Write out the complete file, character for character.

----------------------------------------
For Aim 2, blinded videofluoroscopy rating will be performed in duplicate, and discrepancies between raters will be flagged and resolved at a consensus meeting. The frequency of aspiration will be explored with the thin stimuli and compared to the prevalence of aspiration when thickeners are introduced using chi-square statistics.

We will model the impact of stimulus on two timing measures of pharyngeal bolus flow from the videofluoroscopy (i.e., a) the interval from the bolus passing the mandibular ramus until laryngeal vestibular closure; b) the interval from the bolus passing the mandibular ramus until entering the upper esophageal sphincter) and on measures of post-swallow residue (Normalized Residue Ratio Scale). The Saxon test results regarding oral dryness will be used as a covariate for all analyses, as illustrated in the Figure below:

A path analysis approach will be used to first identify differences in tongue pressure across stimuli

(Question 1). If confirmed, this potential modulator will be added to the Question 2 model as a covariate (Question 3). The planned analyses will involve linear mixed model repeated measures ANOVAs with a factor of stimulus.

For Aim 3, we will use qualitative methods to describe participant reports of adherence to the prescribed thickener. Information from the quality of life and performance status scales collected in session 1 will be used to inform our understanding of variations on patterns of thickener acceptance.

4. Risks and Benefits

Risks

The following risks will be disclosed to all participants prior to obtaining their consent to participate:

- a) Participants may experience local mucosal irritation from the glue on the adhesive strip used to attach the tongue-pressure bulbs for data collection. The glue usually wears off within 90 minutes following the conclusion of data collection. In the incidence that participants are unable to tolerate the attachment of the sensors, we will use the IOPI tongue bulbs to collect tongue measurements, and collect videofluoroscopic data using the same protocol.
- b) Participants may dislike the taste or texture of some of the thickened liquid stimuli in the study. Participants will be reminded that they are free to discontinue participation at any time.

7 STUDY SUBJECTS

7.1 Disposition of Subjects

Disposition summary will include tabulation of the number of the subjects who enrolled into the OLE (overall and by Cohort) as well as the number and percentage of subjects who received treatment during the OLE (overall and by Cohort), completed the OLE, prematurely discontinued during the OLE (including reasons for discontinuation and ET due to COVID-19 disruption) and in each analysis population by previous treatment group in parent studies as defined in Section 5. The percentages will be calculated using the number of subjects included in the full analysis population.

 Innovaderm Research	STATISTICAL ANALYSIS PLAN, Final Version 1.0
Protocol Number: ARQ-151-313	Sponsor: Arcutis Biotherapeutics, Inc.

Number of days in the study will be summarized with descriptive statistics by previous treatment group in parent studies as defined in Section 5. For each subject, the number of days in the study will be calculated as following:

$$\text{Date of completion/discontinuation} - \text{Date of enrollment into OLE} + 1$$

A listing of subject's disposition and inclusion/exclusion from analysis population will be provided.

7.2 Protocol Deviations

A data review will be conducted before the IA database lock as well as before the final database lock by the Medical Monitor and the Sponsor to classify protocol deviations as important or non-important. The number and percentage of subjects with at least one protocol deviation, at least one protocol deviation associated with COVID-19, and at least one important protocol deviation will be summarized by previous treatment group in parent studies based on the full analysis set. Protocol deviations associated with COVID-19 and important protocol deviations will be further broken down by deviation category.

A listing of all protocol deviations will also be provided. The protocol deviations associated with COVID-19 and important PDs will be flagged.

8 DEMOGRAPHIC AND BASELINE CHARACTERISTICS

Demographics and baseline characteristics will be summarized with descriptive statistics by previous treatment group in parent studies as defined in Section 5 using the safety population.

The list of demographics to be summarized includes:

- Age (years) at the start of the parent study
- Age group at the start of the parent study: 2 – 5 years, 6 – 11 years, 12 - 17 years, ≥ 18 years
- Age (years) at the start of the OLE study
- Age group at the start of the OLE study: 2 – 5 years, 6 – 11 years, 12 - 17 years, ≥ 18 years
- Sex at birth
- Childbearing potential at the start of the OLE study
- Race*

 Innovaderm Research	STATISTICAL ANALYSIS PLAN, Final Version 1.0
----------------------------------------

For Aim 2, blinded videofluoroscopy rating will be performed in duplicate, and discrepancies between raters will be flagged and resolved at a consensus meeting. The frequency of aspiration will be explored with the thin stimuli and compared to the prevalence of aspiration when thickeners are introduced using chi-square statistics.

We will model the impact of stimulus on two timing measures of pharyngeal bolus flow from the videofluoroscopy (i.e., a) the interval from the bolus passing the mandibular ramus until laryngeal vestibular closure; b) the interval from the bolus passing the mandibular ramus until entering the upper esophageal sphincter) and on measures of post-swallow residue (Normalized Residue Ratio Scale). The Saxon test results regarding oral dryness will be used as a covariate for all analyses, as illustrated in the Figure below:

A path analysis approach will be used to first identify differences in tongue pressure across stimuli

(Question 1). If confirmed, this potential modulator will be added to the Question 2 model as a covariate (Question 3). The planned analyses will involve linear mixed model repeated measures ANOVAs with a factor of stimulus.

For Aim 3, we will use qualitative methods to describe participant reports of adherence to the prescribed thickener. Information from the quality of life and performance status scales collected in session 1 will be used to inform our understanding of variations on patterns of thickener acceptance.

4. Risks and Benefits

Risks

The following risks will be disclosed to all participants prior to obtaining their consent to participate:

- a) Participants may experience local mucosal irritation from the glue on the adhesive strip used to attach the tongue-pressure bulbs for data collection. The glue usually wears off within 90 minutes following the conclusion of data collection. In the incidence that participants are unable to tolerate the attachment of the sensors, we will use the IOPI tongue bulbs to collect tongue measurements, and collect videofluoroscopic data using the same protocol.
- b) Participants may dislike the taste or texture of some of the thickened liquid stimuli in the study. Participants will be reminded that they are free to discontinue participation at any time.

7 STUDY SUBJECTS

7.1 Disposition of Subjects

Disposition summary will include tabulation of the number of the subjects who enrolled into the OLE (overall and by Cohort) as well as the number and percentage of subjects who received treatment during the OLE (overall and by Cohort), completed the OLE, prematurely discontinued during the OLE (including reasons for discontinuation and ET due to COVID-19 disruption) and in each analysis population by previous treatment group in parent studies as defined in Section 5. The percentages will be calculated using the number of subjects included in the full analysis population.

 Innovaderm Research	STATISTICAL ANALYSIS PLAN, Final Version 1.0
Protocol Number: ARQ-151-313	Sponsor: Arcutis Biotherapeutics, Inc.

Number of days in the study will be summarized with descriptive statistics by previous treatment group in parent studies as defined in Section 5. For each subject, the number of days in the study will be calculated as following:

$$\text{Date of completion/discontinuation} - \text{Date of enrollment into OLE} + 1$$

A listing of subject's disposition and inclusion/exclusion from analysis population will be provided.

7.2 Protocol Deviations

A data review will be conducted before the IA database lock as well as before the final database lock by the Medical Monitor and the Sponsor to classify protocol deviations as important or non-important. The number and percentage of subjects with at least one protocol deviation, at least one protocol deviation associated with COVID-19, and at least one important protocol deviation will be summarized by previous treatment group in parent studies based on the full analysis set. Protocol deviations associated with COVID-19 and important protocol deviations will be further broken down by deviation category.

A listing of all protocol deviations will also be provided. The protocol deviations associated with COVID-19 and important PDs will be flagged.

8 DEMOGRAPHIC AND BASELINE CHARACTERISTICS

Demographics and baseline characteristics will be summarized with descriptive statistics by previous treatment group in parent studies as defined in Section 5 using the safety population.

The list of demographics to be summarized includes:

- Age (years) at the start of the parent study
- Age group at the start of the parent study: 2 – 5 years, 6 – 11 years, 12 - 17 years, ≥ 18 years
- Age (years) at the start of the OLE study
- Age group at the start of the OLE study: 2 – 5 years, 6 – 11 years, 12 - 17 years, ≥ 18 years
- Sex at birth
- Childbearing potential at the start of the OLE study
- Race*

 Innovaderm Research	STATISTICAL ANALYSIS PLAN, Final Version 1.0